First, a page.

Incidents and experiences of anti-Muslim violence, discrimination and harassment rose from 525 confirmed incidents in the 2002 report to 602, according to the study.
Muslims say that the government is partly to blame for actions that led to wider suspicion of Muslims, including the March 2002 raids on Muslim families and businesses in Virginia and Georgia, the compulsory special registration program for Muslim visa-holders, and the questioning of thousands of Iraqi-Americans.
"Many people had their homes raided, many had been confronted by the FBI which requested information, many people have been subpoenaed for grand jury investigations, organizations have had their finances looked at and, to various degrees, mosques have been asked to provide lists of their worshippers to the FBI," said Raeed Tayeh, of the Muslim American Society in Washington.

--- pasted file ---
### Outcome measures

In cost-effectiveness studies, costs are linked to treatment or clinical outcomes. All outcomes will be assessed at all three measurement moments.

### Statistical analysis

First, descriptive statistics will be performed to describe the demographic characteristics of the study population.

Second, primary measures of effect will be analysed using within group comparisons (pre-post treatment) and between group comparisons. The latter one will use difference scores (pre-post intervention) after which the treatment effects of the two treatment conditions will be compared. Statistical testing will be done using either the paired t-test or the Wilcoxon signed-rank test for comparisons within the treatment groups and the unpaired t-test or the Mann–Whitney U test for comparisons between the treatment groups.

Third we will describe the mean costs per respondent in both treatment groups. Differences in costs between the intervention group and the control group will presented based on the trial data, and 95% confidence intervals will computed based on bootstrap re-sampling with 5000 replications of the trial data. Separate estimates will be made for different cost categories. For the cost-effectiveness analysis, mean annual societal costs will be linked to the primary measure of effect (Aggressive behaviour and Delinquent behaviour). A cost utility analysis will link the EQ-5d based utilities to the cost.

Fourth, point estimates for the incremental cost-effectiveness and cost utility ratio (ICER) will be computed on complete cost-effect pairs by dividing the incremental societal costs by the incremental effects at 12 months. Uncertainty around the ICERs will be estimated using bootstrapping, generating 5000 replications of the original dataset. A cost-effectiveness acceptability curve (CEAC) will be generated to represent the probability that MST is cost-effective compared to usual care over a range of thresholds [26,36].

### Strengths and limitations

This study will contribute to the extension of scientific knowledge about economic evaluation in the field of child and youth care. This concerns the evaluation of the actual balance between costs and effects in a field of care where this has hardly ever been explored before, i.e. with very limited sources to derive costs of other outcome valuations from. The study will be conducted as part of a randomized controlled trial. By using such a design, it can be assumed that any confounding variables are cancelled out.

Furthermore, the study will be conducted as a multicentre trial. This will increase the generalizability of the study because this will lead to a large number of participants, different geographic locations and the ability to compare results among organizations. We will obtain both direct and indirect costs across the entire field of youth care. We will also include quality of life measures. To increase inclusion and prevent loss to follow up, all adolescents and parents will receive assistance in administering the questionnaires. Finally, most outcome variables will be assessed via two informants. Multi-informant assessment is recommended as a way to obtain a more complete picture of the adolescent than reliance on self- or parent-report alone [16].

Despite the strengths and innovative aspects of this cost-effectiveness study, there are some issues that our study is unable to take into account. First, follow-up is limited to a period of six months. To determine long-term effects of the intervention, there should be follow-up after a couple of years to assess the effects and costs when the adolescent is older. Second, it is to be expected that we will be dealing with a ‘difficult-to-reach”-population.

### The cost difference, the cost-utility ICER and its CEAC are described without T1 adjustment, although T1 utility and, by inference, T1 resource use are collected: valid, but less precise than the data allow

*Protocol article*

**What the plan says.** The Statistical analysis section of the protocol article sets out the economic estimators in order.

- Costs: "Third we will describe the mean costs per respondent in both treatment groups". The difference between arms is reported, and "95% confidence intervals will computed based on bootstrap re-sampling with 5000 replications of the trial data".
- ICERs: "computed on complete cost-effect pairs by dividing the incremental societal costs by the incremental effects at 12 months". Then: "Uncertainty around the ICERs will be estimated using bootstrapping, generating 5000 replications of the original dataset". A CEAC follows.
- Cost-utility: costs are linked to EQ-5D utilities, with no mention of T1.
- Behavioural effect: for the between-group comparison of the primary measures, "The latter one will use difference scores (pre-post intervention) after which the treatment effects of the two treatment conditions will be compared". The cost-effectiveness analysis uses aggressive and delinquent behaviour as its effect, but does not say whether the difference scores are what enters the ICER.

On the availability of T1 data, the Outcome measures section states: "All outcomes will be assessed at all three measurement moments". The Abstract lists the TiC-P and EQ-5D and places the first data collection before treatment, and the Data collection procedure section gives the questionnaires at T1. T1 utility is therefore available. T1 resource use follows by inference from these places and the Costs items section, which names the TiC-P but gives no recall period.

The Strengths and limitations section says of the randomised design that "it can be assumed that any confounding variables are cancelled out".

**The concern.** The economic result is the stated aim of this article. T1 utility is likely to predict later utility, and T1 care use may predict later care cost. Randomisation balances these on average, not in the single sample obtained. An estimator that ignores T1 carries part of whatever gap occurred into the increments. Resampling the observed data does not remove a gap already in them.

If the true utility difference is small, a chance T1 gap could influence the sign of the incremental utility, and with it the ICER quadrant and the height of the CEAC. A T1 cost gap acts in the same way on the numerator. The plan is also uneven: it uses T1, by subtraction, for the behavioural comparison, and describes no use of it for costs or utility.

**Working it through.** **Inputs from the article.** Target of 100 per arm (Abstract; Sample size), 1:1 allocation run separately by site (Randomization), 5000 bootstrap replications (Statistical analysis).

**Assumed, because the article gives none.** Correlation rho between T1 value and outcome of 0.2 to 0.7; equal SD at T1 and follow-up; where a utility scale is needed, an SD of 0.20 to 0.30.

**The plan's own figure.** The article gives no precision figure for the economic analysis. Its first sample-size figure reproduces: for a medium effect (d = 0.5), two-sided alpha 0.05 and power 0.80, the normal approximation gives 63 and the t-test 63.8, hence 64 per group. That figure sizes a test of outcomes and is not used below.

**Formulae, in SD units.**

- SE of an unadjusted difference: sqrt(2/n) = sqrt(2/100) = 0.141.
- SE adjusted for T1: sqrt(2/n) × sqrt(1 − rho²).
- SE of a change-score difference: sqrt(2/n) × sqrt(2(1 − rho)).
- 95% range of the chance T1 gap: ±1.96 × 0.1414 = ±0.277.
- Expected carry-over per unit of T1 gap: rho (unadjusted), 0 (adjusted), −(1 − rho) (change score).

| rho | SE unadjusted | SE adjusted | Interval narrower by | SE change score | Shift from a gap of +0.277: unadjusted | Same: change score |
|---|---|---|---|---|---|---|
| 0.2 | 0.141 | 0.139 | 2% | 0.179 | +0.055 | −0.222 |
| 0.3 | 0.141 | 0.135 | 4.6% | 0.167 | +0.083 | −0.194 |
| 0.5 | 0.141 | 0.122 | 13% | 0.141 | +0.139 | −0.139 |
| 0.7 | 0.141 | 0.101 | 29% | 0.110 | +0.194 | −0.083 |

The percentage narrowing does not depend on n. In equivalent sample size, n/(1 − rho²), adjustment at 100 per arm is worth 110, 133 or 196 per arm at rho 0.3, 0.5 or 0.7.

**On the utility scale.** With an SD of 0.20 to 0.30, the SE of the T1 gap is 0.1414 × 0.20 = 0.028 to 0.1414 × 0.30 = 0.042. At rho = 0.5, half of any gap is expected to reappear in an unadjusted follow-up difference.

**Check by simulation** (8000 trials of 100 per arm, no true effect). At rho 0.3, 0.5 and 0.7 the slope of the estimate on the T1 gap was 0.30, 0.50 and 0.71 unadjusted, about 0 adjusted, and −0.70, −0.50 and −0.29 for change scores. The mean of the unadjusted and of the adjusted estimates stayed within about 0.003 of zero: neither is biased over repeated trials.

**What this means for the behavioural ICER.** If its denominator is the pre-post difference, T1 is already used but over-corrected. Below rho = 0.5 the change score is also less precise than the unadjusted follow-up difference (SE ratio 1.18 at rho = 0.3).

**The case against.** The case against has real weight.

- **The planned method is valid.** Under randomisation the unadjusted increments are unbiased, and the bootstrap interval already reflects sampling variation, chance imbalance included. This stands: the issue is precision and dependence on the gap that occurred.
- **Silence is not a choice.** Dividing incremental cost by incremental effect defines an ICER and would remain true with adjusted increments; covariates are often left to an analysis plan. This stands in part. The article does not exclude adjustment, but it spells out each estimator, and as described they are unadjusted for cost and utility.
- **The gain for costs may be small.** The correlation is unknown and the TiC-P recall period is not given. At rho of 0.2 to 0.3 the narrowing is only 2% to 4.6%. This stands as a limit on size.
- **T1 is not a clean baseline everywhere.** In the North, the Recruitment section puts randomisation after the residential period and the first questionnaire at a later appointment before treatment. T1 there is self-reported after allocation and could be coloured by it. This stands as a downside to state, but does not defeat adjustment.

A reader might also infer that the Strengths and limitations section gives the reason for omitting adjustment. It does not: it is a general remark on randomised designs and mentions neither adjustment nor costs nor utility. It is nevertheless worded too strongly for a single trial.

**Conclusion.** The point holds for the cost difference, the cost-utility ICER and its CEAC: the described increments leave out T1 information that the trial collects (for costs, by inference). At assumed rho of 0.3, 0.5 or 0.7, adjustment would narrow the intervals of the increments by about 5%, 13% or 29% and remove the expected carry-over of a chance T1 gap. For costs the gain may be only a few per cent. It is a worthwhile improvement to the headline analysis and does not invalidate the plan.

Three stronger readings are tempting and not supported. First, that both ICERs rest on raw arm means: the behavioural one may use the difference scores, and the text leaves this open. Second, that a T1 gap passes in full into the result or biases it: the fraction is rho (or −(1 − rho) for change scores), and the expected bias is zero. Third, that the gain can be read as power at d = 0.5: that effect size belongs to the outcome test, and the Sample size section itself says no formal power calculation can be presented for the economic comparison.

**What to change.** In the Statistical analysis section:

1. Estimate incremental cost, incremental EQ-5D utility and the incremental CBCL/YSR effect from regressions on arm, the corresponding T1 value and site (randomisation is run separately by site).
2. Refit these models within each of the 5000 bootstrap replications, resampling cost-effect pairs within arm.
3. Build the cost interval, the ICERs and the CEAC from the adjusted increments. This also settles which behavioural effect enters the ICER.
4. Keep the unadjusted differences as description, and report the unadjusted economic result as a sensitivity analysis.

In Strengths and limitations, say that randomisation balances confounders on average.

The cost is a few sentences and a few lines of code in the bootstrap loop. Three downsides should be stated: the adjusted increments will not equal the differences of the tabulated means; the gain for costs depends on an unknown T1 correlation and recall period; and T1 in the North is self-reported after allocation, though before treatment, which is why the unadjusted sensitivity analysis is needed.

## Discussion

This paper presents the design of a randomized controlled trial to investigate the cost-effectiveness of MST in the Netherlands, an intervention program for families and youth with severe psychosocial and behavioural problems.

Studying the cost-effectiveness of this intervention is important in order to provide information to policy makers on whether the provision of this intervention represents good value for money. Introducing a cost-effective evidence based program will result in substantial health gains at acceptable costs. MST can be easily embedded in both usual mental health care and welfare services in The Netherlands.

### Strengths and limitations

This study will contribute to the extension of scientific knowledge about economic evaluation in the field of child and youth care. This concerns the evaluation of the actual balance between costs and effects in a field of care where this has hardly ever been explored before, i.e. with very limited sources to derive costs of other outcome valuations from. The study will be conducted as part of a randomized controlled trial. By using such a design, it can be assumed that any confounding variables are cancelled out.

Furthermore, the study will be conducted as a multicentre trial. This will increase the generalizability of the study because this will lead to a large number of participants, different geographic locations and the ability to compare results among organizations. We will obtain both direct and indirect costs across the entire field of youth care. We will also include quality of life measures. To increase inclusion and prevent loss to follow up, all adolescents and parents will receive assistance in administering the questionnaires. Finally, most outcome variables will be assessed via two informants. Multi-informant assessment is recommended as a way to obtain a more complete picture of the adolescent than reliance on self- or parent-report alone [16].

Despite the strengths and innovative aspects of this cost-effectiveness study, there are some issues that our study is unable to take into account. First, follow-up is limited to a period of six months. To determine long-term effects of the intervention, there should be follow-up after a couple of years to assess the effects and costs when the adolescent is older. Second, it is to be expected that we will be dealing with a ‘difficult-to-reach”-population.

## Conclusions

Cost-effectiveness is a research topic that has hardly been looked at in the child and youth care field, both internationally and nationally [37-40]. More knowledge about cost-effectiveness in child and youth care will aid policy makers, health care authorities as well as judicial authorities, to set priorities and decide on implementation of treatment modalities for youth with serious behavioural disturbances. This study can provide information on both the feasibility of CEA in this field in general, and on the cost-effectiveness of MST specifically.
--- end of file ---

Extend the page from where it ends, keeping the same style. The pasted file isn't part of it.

Yet Muslim groups say the past few months saw a new twist -- a shift towards targeting of Muslim community leaders, who were trying to empower Muslims, and of pro-Palestine activists.
Abdul Rahman al-Amoudi, who directs the Washington-based advocacy group the American Muslim Council (AMC), was arrested last week as he returned to the United States from London. The FBI says he made unauthorized visits to Libya, which violated sanctions against the North African nation.
Muslim groups however say that the arrest was made at the behest of self-described experts on Islam like the Jerusalem Post columnist Daniel Pipes and his protege Steven Emerson, author of the book 'American Jihad'. Both are widely seen in the American Muslim community as anti-Islam.